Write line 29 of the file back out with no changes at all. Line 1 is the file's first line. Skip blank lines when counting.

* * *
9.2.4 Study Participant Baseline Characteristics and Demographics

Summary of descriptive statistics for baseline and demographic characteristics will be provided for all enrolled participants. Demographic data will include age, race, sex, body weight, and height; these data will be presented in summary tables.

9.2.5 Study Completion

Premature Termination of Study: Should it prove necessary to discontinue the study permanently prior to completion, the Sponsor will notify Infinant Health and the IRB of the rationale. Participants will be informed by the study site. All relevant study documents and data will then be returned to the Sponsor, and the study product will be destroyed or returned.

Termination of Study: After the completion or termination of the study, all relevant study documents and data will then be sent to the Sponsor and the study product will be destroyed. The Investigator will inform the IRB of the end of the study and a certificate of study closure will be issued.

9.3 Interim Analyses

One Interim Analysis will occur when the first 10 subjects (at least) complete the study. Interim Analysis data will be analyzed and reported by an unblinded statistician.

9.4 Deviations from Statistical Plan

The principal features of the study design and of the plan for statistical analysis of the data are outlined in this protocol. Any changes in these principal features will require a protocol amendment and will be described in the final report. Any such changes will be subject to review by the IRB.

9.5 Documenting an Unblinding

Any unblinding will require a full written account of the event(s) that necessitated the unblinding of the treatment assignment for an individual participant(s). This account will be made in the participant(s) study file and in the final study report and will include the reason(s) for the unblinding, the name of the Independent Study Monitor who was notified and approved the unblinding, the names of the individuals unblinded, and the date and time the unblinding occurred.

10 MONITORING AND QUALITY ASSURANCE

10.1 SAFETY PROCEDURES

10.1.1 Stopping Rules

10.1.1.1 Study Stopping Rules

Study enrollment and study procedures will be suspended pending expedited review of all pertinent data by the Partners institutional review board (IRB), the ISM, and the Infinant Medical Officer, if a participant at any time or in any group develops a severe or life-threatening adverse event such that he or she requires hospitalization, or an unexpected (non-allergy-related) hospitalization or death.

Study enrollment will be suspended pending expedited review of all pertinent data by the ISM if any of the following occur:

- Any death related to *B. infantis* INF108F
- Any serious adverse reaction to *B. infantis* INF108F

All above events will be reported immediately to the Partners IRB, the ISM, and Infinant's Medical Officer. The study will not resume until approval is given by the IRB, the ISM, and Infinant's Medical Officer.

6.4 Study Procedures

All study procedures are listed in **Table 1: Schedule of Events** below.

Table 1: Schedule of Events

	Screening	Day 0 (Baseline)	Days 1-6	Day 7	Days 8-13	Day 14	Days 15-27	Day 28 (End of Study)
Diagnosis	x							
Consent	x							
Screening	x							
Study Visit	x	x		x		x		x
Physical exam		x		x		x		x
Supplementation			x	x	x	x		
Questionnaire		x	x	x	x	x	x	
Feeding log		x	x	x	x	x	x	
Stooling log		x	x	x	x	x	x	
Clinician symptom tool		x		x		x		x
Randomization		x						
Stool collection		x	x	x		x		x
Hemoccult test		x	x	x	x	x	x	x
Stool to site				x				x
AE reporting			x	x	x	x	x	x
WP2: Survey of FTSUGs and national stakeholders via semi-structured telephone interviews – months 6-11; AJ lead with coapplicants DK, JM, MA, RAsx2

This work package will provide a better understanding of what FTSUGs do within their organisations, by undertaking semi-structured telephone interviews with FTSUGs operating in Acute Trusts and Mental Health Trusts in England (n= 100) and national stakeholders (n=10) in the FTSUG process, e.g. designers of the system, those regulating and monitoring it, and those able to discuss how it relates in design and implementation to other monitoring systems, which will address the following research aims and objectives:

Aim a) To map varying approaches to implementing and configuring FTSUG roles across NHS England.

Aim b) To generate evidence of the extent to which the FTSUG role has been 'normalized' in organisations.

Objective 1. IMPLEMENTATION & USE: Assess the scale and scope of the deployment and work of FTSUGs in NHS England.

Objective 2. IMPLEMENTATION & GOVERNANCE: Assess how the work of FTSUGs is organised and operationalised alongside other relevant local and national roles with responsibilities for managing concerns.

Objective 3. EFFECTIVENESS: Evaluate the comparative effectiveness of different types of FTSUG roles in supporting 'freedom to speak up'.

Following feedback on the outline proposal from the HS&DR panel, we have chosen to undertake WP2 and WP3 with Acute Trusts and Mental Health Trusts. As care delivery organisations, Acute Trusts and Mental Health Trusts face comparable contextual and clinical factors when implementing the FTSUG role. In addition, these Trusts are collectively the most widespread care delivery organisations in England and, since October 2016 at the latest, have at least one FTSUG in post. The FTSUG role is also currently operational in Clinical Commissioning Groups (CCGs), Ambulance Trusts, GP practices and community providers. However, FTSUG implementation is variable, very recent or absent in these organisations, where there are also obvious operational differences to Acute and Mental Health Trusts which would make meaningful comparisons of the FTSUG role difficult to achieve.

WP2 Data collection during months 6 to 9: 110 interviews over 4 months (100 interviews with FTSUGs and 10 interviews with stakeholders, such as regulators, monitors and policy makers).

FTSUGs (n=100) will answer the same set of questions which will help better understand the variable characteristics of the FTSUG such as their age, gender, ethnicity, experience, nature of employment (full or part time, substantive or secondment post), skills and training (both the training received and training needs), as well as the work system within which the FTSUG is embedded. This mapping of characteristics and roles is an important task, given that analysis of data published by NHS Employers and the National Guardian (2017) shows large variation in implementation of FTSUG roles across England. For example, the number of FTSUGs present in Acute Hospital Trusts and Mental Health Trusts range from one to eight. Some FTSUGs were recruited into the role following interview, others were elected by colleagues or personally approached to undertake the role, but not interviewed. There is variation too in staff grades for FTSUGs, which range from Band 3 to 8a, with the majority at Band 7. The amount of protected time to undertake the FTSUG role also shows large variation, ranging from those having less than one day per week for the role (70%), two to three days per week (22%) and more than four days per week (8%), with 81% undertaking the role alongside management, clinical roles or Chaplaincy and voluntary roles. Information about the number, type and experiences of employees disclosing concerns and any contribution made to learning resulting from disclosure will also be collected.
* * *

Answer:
Physical exam		x		x		x		x